Thursday 13 September 2012

Atlantic Cities considers VMT, but doesn't look beyond the Atlantic

Eric Jaffe at Atlantic Cities concludes that Vehicle Mileage Tax (distance based road user charging or mileage based usage fees depending on your preferred choice of terminology) is a good idea which is technically viable, which surprises me, although he got there after making a bunch of mistakes and also did the usual “if it didn’t happen here it doesn’t count” narrow-mindedness of thinking no one else in the world has thought of it before Americans have. Yes, even ignoring the truck weight/distance taxes already in four states, the Swiss has been doing this electronically since 2000. At some point American journalists might notice.

So what was his train of thought?

The article says that a field study by the University of Iowa showed it could work. Perhaps fair enough (although the distance measurement is arguably not the biggest issue), but there are real operational systems in the world today in several countries, which is probably a better indicator that something works than a university field study. 

He also claims that “Mileage data can be captured via GPS”, which would be a surprise to any engineer who worked on GPS. GPS is a system that purely takes signals from satellites to measure the co-ordinates of a specific device. No GPS satellite captures anything, at all. However, GPS devices can be adapted to record and measure distance, but let’s not keep making the tired mistake of thinking GPS satellites pick up anything from people’s handsets on the ground. The “Spy in the Sky” myth keeps needing to be swatted. 

He rightly points out that a system can be integrated with fuel purchases so that payment of VMT can offset payments of gas tax (Oregon’s trials proved that), although the accounting involved is a little more complex than that. 

The article then highlights how VMT is likely to reduce driving, largely because motorists become acutely aware of the cost of each trip as it is taken. This is intensified if pricing varies by time of day and location. Fairly basic acceptance of the pricing principle of course, but it also should recognise that at some times and places it could be cheaper than paying a gas tax.  I suspect that it isn't what he has in mind, but it's important to give both sides of this.

However, he concludes with some concerns, such as how VMT “does nothing to encourage green cars”. Yet again, the Atlantic Ocean remains a psychological barrier to understanding reality. In Germany, its “VMT” type truck tolling system does just that, by having differential pricing according to the emissions rating of vehicles. It is entirely possible to do that for cars, and in Germany it has incentivised changes in the truck fleet towards lower emission vehicles.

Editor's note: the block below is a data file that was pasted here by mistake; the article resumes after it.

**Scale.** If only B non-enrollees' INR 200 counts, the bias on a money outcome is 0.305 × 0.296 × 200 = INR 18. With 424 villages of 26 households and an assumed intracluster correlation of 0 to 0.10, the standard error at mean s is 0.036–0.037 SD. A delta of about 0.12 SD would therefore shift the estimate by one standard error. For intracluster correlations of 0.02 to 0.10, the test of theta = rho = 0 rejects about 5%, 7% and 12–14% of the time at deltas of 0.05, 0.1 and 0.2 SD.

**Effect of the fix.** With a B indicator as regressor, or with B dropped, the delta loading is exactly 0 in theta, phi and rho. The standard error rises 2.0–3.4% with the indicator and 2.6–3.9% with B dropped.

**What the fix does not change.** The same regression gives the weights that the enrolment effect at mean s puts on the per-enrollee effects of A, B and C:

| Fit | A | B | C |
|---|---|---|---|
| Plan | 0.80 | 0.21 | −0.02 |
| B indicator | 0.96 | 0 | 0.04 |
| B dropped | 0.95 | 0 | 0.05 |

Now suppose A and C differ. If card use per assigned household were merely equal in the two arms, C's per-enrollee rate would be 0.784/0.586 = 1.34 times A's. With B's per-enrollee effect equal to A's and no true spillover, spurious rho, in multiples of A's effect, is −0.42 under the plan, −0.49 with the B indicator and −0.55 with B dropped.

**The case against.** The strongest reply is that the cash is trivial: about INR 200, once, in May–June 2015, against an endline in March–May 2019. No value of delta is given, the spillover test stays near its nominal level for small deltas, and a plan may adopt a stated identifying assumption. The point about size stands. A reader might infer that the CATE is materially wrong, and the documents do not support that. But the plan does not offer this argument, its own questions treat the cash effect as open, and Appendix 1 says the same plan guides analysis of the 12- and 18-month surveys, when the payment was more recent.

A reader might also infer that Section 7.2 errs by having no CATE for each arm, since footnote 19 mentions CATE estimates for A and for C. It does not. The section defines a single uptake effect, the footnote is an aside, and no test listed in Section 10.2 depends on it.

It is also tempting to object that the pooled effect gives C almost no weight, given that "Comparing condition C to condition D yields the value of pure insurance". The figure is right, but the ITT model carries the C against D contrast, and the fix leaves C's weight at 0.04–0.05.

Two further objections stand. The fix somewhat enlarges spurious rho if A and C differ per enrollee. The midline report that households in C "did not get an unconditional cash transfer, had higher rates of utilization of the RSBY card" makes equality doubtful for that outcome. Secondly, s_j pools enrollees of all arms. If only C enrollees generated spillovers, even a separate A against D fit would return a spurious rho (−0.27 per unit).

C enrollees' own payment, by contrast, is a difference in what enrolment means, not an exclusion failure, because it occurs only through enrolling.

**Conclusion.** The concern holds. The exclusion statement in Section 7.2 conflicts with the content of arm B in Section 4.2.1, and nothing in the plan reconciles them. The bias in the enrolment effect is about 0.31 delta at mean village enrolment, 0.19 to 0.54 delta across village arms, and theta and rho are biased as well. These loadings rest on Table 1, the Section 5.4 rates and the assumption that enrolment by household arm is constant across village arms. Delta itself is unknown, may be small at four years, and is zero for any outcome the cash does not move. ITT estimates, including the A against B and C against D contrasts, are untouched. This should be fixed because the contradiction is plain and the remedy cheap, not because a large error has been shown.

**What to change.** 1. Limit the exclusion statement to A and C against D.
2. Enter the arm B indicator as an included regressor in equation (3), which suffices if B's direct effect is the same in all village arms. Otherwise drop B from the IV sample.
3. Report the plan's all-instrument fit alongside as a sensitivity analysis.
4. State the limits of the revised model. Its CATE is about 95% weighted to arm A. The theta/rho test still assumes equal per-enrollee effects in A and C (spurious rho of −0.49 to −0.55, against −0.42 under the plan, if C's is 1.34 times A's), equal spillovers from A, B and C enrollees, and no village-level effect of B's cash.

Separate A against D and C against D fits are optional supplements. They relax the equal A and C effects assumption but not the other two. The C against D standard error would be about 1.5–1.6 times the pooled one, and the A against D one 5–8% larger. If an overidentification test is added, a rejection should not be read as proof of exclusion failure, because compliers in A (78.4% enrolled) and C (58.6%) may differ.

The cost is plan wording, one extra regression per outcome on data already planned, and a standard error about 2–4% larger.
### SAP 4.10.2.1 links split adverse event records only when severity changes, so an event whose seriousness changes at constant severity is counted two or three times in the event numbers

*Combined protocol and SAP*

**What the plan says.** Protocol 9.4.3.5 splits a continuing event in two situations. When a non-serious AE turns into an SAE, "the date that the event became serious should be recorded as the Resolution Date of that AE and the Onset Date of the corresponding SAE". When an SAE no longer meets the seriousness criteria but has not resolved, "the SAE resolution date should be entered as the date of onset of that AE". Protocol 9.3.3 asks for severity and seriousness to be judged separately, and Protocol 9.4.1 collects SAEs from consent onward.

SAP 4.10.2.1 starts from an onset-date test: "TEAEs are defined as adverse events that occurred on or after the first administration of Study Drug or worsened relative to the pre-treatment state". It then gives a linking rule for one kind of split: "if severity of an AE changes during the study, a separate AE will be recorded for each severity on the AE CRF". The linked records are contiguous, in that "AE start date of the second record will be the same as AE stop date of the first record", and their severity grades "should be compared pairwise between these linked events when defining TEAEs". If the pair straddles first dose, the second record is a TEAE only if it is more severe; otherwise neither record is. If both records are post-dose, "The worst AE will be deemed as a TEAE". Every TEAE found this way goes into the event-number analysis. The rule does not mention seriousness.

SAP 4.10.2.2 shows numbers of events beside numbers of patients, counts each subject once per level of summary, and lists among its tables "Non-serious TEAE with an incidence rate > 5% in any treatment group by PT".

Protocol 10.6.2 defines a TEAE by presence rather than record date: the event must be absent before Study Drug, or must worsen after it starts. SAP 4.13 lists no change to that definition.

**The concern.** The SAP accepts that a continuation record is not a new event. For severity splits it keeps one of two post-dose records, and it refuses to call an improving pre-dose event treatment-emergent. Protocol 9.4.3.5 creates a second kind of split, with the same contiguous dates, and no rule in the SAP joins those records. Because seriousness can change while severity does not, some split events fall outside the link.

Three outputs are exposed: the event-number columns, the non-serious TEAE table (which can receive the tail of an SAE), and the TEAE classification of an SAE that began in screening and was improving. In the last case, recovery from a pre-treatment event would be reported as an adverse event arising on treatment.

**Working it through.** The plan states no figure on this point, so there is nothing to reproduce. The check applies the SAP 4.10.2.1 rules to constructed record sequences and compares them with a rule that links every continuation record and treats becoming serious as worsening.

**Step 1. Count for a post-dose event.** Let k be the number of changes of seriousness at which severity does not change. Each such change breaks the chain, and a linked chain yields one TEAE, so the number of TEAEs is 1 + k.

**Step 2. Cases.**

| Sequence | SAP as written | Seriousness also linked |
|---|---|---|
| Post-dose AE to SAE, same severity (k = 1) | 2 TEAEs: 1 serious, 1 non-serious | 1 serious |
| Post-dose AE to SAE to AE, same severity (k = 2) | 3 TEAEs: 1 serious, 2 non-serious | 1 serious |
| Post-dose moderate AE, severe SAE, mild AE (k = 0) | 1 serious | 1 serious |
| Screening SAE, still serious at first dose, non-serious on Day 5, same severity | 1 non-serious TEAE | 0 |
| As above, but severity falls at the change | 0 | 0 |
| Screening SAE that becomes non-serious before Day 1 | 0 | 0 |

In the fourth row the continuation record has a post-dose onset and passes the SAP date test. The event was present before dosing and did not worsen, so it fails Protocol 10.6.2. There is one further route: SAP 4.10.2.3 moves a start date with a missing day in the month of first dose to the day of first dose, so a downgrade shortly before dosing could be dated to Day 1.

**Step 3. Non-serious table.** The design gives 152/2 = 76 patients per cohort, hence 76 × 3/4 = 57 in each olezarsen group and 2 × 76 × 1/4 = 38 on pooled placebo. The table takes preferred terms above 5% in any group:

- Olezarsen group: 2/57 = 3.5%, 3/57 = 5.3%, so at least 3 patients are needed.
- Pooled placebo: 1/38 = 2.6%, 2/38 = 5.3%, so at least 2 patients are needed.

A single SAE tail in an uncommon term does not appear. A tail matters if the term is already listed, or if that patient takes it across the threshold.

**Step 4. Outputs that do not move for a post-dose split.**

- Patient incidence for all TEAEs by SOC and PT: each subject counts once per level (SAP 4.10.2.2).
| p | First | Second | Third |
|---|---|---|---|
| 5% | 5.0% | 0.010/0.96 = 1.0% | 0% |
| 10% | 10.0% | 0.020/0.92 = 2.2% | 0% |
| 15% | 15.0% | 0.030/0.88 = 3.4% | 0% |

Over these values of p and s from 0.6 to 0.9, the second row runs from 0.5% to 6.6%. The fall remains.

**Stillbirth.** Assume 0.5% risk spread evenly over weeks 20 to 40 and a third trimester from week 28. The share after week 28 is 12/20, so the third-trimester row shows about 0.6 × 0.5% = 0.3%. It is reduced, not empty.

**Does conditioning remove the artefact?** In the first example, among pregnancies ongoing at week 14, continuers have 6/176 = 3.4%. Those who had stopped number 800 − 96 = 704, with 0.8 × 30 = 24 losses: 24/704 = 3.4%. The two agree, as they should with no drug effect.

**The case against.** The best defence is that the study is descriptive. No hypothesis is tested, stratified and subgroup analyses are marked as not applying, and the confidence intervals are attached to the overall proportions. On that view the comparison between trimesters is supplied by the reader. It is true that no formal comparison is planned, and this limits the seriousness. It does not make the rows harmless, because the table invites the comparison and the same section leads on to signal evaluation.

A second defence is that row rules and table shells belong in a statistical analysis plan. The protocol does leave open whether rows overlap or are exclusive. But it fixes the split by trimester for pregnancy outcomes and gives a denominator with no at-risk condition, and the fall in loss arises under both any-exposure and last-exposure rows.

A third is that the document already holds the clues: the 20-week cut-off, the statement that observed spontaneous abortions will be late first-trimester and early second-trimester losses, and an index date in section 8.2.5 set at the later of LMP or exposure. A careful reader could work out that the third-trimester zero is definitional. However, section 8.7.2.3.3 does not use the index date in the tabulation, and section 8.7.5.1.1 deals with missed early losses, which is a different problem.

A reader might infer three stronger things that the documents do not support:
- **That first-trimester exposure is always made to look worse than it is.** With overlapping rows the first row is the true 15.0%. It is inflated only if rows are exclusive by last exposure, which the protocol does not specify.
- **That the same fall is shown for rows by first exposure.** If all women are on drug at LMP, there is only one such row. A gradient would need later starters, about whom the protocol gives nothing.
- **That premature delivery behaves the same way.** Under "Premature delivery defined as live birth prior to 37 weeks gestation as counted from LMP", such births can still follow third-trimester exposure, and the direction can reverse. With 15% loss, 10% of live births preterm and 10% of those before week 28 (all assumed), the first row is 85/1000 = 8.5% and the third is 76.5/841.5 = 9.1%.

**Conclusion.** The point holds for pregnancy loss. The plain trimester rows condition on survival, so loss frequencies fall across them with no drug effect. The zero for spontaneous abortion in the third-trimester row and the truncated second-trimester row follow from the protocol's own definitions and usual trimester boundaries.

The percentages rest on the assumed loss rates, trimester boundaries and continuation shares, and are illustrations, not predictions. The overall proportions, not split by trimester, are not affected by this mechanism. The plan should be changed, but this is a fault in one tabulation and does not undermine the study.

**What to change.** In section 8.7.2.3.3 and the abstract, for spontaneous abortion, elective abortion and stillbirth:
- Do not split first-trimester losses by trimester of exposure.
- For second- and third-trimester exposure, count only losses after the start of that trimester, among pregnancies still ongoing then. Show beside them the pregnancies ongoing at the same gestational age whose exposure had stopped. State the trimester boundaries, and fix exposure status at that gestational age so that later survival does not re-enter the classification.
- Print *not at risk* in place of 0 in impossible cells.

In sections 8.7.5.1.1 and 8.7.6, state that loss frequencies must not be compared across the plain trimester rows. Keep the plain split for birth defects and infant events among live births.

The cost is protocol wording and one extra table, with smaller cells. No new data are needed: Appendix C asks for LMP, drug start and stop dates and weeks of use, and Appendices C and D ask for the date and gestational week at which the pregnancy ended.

Another concern raised is VMT “creates a rate-equity debate with rural and possibly even suburban drivers who lack reliable transit options”. A debate yes, but who argues that fuel taxation is unfair to those in rural areas or without other modal choices? Shouldn’t the argument be about paying for what you use, not relating to extraneous factors? How prices are set needs to be based on economics. 

Finally he says “any mileage system would also need to consider how much of its intake should go toward public transportation”. Yes, what is done with revenue is critically important, but that is a wider debate. Better road pricing could conceivably abolish the need to subsidise public transport altogether, but this article wasn’t really about economics.

In conclusion, the article is positive as it throws into the mix of public discourse support for an idea that is highly controversial and seen by many as “just another tax” due to the high level of distrust of government in the US. However, it would be helpful if it had been able to address some key myths around privacy and promoted a shift towards more equitable and efficient pricing of roads – linking what is charged to what is used and spent on them. For now, I fear it will polarise those who argue for less tax against those who simply want to restrain car use for environmental reasons – with little or nothing about economics.

The only way there will be public support for such a major change in how people pay for roads is if they can be convinced that they will be better off with a change, and it will be fairer overall.  This article didn't make that case, it made the case that it can be done, not enough for the case that it should be done.

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